Quick spins: Chris Horner back to winning ways

Horner (shown here after his 1996 stage victory in the Tour du Pont) has been making short work of the competition  Credit: Al Bello/Allsport
Horner back to winning ways

As if winning the Tour of Langkawi stage race in Malaysia in February wasnt enough, Chris Horner (Mercury) punctuated his return to the U.S. road-racing scene with a solid victory at the 16th annual Redlands Classic in March, the first big domestic race of the season.

The victory was telling as to Horners talent, because it ended the four-year reign of the powerful U.S. Postal Service in the race. Absent from the U.S. racing scene since 1997, Horner raced in Europe with the French La Franaise des Jeux team for three years.

Horner is back on familiar, winning ground. His three years in Europe were a lesson in cycling hard knocks, as Horner never quite achieved the kind of success he experienced in his breakthrough season in 1996, when he won a stage of the Tour du Pont and the Olympic qualifying road race in Seattle.

"It'll just be less stress, and more fun, and I think more wins," native Californian Horner said.

U.S. National road series rankings

Horner (Mercury) the U.S. National road series rankings with 307 points through March 13. European veteran Horner bolsters the dominant U.S. team over the past two years Mercury occupies half of the top 10 ranked riders in the standings.

Can things get any easier for them? Trent Klasna (Saturn), who won two stages at Redlands, is a distant second with 198 points.

Mens individual standings
1 Chris Horner (Mercury) 307 pts
2 Trent Klasna (Saturn) 198
3 Dave Zabriskie (7-Up/Colorado Cyclist) 150
4 Scott Moninger (Mercury) 124
5 Floyd Landis (Mercury) 108
6 Michael Barry (Saturn) 106
7 Steve Zampieri (Mercury) 100
8 Gord Fraser (Mercury) 99
9 Levi Leipheimer (U.S. Postal Service) 93
10 Clark Sheehan (7-Up/Colorado Cyclist) 83

Mens team
1 Mercury 738
2 Saturn 465
3 7-Up/Colorado Cyclist 272
4 U.S. Postal Service 267
5 Navigators 199
6 Shaklee 182
7 Zaxby's Cycling Team 59
8 Team GT 53
9 Volvo-Cannondale 49
10 Canadian National Team 45

Iditasport. Extreme. Impossible?

John Stamstad won the 100-mile, human-powered Iditasport race in February. Then he won the 350-mile Extreme Iditasport immediately after, for the fourth consecutive year.

He missed the hat trick by finishing second in the 1,500-mile Impossible Iditasport. The marathon race to Nome, which follows the route that the sled-dog mushers race, was run in celebration of the Millennium.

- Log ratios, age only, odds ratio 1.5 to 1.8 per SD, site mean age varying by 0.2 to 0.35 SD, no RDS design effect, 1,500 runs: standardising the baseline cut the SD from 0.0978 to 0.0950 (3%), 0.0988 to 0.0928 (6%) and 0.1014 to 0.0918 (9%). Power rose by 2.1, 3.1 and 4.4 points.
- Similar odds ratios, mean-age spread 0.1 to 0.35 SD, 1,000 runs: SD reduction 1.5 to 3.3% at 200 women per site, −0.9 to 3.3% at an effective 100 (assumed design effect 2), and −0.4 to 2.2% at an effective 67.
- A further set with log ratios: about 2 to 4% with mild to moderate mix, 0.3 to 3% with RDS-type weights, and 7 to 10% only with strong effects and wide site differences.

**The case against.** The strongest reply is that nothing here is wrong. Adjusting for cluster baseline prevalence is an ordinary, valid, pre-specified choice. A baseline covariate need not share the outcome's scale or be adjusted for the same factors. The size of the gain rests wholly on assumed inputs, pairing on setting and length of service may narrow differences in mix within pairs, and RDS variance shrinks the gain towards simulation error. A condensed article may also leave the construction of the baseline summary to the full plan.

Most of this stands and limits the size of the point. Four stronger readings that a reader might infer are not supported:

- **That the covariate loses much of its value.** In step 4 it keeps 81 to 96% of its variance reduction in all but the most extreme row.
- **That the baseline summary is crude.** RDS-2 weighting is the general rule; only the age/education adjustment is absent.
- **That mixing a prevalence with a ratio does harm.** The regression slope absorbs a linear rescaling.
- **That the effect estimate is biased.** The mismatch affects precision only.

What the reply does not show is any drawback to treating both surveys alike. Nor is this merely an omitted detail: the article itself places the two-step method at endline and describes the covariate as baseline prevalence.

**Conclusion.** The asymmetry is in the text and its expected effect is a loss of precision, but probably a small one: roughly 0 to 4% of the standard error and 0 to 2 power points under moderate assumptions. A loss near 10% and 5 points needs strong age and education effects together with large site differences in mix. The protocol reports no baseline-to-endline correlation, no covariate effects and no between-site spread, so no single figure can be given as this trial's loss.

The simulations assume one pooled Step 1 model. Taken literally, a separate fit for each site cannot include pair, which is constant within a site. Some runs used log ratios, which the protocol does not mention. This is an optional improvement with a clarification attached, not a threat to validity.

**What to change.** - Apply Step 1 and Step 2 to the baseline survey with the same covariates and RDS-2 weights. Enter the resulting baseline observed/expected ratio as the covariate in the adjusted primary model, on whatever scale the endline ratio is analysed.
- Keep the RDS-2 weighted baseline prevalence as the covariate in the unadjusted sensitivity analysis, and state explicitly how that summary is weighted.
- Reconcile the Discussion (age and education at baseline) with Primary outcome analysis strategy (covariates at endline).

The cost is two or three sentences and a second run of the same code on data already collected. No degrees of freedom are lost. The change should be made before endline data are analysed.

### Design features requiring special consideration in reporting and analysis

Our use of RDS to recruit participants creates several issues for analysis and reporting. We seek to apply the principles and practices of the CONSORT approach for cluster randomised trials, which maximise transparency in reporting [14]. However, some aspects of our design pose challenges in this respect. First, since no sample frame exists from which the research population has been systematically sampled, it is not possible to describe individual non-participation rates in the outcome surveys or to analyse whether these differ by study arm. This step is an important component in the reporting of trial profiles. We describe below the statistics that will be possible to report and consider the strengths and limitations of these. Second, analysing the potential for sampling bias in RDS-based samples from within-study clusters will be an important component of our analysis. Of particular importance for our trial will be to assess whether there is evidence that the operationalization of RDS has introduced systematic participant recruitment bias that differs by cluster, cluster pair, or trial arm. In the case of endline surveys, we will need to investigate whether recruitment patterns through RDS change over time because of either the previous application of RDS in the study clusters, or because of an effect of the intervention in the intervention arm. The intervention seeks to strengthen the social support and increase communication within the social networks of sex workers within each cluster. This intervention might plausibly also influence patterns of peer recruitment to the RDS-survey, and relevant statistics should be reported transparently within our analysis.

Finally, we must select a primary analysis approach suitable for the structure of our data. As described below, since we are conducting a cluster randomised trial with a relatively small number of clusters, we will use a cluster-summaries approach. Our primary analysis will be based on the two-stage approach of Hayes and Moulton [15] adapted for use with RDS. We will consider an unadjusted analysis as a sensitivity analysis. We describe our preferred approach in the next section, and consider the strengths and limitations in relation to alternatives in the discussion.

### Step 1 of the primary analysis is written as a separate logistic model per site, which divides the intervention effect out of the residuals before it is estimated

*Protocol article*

"Forget the Ecochallenge, the X-Games, the Raid Gauloise, and the rest, wrote Craig Medred for the Anchorage Daily News. They pale in comparison to the Iditasport Extreme. Those races are merely dangerous. This one is potentially deadly."

What does that say about the Impossible, readers wonder?

'Tink' aims for Sydney

Twenty years ago, when BMX riding was still populated by kids wearing jeans and T-shirts, Tinker Juarez accidentally landed in a race. Now a legend on the BMX and pro mountain bike circuit, the ageless 38 and counting Tink is closing in on another Olympics.

His second place at the Olympic Long Team Qualification race in Goodyear, Ariz., on March 5, put him in the running for one of two spots on the U.S. team.

Juarez is in competition with Travis Brown and Steve Larsen, and the World Cup races at Napa, California and Mazatlan, Mexico will count the most towards making the team.

USA qualifies 27 to Olympics

The United States, France and host country Australia will each field teams of 27 cyclists (28 riders maxim allowed) at the Sydney Games, according to a USA Cycling press release.

There will be 18 medal events, including road, track and mountain bike. The Olympics will be held from Sept. 15 to Oct. 1.

Medal events are broken down as follows: 12 track, four road, and two mountain bike. The United States has qualified riders in every event, with the exception of the men's Madison on the velodrome.

Athletes qualified:
1. Australia, 27
2. France, 27
3. USA, 27
4. Germany, 26
5. Great Britain, 26
6. Spain, 26

Cycling coverage on TV

For the first year ever, the famed Paris-Roubaix road race, April 9, will be shown live on Outdoor Life Network.

OLN will offer 30 consecutive weeks of cycling coverage. Other race coverage includes the Tour of Langkawi (April 6), Fleche Wallonne, the Mercury Sea Otter Classic, World Cup mountain biking, and in May, the Giro d'Italia.

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